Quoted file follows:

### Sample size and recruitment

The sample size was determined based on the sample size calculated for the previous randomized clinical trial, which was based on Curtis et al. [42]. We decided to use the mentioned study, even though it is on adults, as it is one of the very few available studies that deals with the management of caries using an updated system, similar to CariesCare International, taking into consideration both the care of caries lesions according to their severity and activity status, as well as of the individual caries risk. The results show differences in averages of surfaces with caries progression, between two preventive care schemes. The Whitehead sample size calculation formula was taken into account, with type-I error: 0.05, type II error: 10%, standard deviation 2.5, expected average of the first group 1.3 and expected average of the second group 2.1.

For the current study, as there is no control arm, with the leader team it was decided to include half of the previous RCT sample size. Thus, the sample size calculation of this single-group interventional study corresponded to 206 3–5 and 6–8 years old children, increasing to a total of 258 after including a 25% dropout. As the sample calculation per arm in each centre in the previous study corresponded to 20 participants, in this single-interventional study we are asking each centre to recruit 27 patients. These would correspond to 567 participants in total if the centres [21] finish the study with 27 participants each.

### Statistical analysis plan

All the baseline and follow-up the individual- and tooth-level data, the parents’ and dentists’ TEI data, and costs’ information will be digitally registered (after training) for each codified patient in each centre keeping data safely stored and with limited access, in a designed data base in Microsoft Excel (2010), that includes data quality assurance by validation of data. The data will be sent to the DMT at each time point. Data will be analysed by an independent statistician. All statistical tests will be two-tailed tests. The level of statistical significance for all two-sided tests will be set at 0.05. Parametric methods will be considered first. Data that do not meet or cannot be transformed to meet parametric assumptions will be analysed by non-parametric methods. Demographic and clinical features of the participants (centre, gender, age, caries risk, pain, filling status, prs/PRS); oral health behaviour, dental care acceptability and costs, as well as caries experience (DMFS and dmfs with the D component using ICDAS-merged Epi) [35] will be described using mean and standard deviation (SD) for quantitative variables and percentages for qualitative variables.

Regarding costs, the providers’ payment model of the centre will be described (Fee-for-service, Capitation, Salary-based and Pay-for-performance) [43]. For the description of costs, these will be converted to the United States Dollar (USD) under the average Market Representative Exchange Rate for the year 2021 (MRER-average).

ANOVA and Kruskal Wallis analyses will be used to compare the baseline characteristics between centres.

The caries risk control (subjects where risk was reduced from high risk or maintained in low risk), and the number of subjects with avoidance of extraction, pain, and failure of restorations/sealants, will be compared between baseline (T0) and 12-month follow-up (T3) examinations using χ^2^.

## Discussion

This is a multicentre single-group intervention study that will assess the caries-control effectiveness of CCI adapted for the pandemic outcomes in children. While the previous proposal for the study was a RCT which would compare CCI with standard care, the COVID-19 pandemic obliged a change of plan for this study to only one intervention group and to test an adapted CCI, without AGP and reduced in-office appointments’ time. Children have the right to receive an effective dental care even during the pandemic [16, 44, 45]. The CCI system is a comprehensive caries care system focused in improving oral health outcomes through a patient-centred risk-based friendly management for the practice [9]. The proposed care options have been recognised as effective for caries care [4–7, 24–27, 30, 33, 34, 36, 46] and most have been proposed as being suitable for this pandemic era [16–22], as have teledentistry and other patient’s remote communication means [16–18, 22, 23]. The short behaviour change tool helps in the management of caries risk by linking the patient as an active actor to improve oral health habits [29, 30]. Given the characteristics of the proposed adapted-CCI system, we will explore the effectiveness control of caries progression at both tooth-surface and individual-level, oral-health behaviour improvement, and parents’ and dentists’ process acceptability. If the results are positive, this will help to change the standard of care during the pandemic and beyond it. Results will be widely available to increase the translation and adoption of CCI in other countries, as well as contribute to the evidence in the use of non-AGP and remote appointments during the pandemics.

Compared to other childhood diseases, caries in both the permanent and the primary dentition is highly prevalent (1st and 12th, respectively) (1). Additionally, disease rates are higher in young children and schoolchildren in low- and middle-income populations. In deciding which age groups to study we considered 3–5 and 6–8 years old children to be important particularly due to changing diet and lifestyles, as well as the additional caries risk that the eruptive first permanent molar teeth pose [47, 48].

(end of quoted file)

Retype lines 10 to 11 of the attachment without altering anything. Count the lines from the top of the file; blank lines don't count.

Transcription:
This is a multicentre single-group intervention study that will assess the caries-control effectiveness of CCI adapted for the pandemic outcomes in children. While the previous proposal for the study was a RCT which would compare CCI with standard care, the COVID-19 pandemic obliged a change of plan for this study to only one intervention group and to test an adapted CCI, without AGP and reduced in-office appointments’ time. Children have the right to receive an effective dental care even during the pandemic [16, 44, 45]. The CCI system is a comprehensive caries care system focused in improving oral health outcomes through a patient-centred risk-based friendly management for the practice [9]. The proposed care options have been recognised as effective for caries care [4–7, 24–27, 30, 33, 34, 36, 46] and most have been proposed as being suitable for this pandemic era [16–22], as have teledentistry and other patient’s remote communication means [16–18, 22, 23]. The short behaviour change tool helps in the management of caries risk by linking the patient as an active actor to improve oral health habits [29, 30]. Given the characteristics of the proposed adapted-CCI system, we will explore the effectiveness control of caries progression at both tooth-surface and individual-level, oral-health behaviour improvement, and parents’ and dentists’ process acceptability. If the results are positive, this will help to change the standard of care during the pandemic and beyond it. Results will be widely available to increase the translation and adoption of CCI in other countries, as well as contribute to the evidence in the use of non-AGP and remote appointments during the pandemics.

Compared to other childhood diseases, caries in both the permanent and the primary dentition is highly prevalent (1st and 12th, respectively) (1). Additionally, disease rates are higher in young children and schoolchildren in low- and middle-income populations. In deciding which age groups to study we considered 3–5 and 6–8 years old children to be important particularly due to changing diet and lifestyles, as well as the additional caries risk that the eruptive first permanent molar teeth pose [47, 48].